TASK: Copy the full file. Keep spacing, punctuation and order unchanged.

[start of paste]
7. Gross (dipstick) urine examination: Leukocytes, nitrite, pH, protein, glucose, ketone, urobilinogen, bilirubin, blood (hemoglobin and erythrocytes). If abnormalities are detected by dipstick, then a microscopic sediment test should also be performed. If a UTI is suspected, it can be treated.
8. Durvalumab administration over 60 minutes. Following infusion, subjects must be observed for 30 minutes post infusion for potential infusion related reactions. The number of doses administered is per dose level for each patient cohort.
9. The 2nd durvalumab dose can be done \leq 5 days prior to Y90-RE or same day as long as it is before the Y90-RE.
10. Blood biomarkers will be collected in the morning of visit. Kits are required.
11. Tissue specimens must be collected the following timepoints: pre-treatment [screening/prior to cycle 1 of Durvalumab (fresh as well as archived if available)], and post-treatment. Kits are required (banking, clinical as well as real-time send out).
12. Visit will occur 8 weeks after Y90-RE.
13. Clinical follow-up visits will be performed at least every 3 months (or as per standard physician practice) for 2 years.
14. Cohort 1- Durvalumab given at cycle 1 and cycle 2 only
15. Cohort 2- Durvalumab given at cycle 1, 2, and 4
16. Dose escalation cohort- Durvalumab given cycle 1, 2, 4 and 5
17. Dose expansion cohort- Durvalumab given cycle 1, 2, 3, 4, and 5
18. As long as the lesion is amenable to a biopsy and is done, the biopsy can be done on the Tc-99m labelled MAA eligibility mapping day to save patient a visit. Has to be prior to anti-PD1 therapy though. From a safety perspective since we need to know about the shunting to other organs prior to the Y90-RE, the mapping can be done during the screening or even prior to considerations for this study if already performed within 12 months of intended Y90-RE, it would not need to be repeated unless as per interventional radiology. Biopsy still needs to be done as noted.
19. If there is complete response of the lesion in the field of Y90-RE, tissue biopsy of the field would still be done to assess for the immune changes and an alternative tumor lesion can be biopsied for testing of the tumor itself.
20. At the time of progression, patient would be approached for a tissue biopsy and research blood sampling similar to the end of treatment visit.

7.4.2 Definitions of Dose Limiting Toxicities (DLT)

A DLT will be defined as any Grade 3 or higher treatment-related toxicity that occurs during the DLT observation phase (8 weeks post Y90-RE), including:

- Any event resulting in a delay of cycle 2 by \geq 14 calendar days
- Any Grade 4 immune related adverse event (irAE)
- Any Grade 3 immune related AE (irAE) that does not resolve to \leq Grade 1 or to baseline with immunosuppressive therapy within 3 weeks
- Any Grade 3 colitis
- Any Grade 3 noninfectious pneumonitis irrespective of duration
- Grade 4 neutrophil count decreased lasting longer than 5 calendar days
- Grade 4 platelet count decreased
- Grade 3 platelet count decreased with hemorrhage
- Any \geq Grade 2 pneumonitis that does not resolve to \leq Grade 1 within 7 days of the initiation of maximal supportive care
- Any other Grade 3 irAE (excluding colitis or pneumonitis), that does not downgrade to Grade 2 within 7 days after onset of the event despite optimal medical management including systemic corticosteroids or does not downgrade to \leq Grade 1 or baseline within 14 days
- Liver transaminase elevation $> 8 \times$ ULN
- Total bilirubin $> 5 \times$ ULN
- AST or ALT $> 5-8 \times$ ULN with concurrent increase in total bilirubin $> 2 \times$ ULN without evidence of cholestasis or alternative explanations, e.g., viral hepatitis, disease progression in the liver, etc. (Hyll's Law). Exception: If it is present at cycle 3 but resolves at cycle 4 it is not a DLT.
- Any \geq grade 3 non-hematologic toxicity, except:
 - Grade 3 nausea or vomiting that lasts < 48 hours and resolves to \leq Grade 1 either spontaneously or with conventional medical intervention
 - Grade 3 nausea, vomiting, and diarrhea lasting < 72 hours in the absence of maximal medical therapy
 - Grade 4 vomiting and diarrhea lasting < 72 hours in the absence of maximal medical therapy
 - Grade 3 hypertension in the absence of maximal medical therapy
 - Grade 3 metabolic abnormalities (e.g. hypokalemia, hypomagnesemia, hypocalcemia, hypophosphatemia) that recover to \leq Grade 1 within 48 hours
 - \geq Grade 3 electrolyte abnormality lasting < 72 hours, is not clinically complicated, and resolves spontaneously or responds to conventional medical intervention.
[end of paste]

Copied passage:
7. Gross (dipstick) urine examination: Leukocytes, nitrite, pH, protein, glucose, ketone, urobilinogen, bilirubin, blood (hemoglobin and erythrocytes). If abnormalities are detected by dipstick, then a microscopic sediment test should also be performed. If a UTI is suspected, it can be treated.
8. Durvalumab administration over 60 minutes. Following infusion, subjects must be observed for 30 minutes post infusion for potential infusion related reactions. The number of doses administered is per dose level for each patient cohort.
9. The 2nd durvalumab dose can be done \leq 5 days prior to Y90-RE or same day as long as it is before the Y90-RE.
10. Blood biomarkers will be collected in the morning of visit. Kits are required.
11. Tissue specimens must be collected the following timepoints: pre-treatment [screening/prior to cycle 1 of Durvalumab (fresh as well as archived if available)], and post-treatment. Kits are required (banking, clinical as well as real-time send out).
12. Visit will occur 8 weeks after Y90-RE.
13. Clinical follow-up visits will be performed at least every 3 months (or as per standard physician practice) for 2 years.
14. Cohort 1- Durvalumab given at cycle 1 and cycle 2 only
15. Cohort 2- Durvalumab given at cycle 1, 2, and 4
16. Dose escalation cohort- Durvalumab given cycle 1, 2, 4 and 5
17. Dose expansion cohort- Durvalumab given cycle 1, 2, 3, 4, and 5
18. As long as the lesion is amenable to a biopsy and is done, the biopsy can be done on the Tc-99m labelled MAA eligibility mapping day to save patient a visit. Has to be prior to anti-PD1 therapy though. From a safety perspective since we need to know about the shunting to other organs prior to the Y90-RE, the mapping can be done during the screening or even prior to considerations for this study if already performed within 12 months of intended Y90-RE, it would not need to be repeated unless as per interventional radiology. Biopsy still needs to be done as noted.
19. If there is complete response of the lesion in the field of Y90-RE, tissue biopsy of the field would still be done to assess for the immune changes and an alternative tumor lesion can be biopsied for testing of the tumor itself.
20. At the time of progression, patient would be approached for a tissue biopsy and research blood sampling similar to the end of treatment visit.

7.4.2 Definitions of Dose Limiting Toxicities (DLT)

A DLT will be defined as any Grade 3 or higher treatment-related toxicity that occurs during the DLT observation phase (8 weeks post Y90-RE), including:

- Any event resulting in a delay of cycle 2 by \geq 14 calendar days
- Any Grade 4 immune related adverse event (irAE)
- Any Grade 3 immune related AE (irAE) that does not resolve to \leq Grade 1 or to baseline with immunosuppressive therapy within 3 weeks
- Any Grade 3 colitis
- Any Grade 3 noninfectious pneumonitis irrespective of duration
- Grade 4 neutrophil count decreased lasting longer than 5 calendar days
- Grade 4 platelet count decreased
- Grade 3 platelet count decreased with hemorrhage
- Any \geq Grade 2 pneumonitis that does not resolve to \leq Grade 1 within 7 days of the initiation of maximal supportive care
- Any other Grade 3 irAE (excluding colitis or pneumonitis), that does not downgrade to Grade 2 within 7 days after onset of the event despite optimal medical management including systemic corticosteroids or does not downgrade to \leq Grade 1 or baseline within 14 days
- Liver transaminase elevation $> 8 \times$ ULN
- Total bilirubin $> 5 \times$ ULN
- AST or ALT $> 5-8 \times$ ULN with concurrent increase in total bilirubin $> 2 \times$ ULN without evidence of cholestasis or alternative explanations, e.g., viral hepatitis, disease progression in the liver, etc. (Hyll's Law). Exception: If it is present at cycle 3 but resolves at cycle 4 it is not a DLT.
- Any \geq grade 3 non-hematologic toxicity, except:
 - Grade 3 nausea or vomiting that lasts < 48 hours and resolves to \leq Grade 1 either spontaneously or with conventional medical intervention
 - Grade 3 nausea, vomiting, and diarrhea lasting < 72 hours in the absence of maximal medical therapy
 - Grade 4 vomiting and diarrhea lasting < 72 hours in the absence of maximal medical therapy
 - Grade 3 hypertension in the absence of maximal medical therapy
 - Grade 3 metabolic abnormalities (e.g. hypokalemia, hypomagnesemia, hypocalcemia, hypophosphatemia) that recover to \leq Grade 1 within 48 hours
 - \geq Grade 3 electrolyte abnormality lasting < 72 hours, is not clinically complicated, and resolves spontaneously or responds to conventional medical intervention.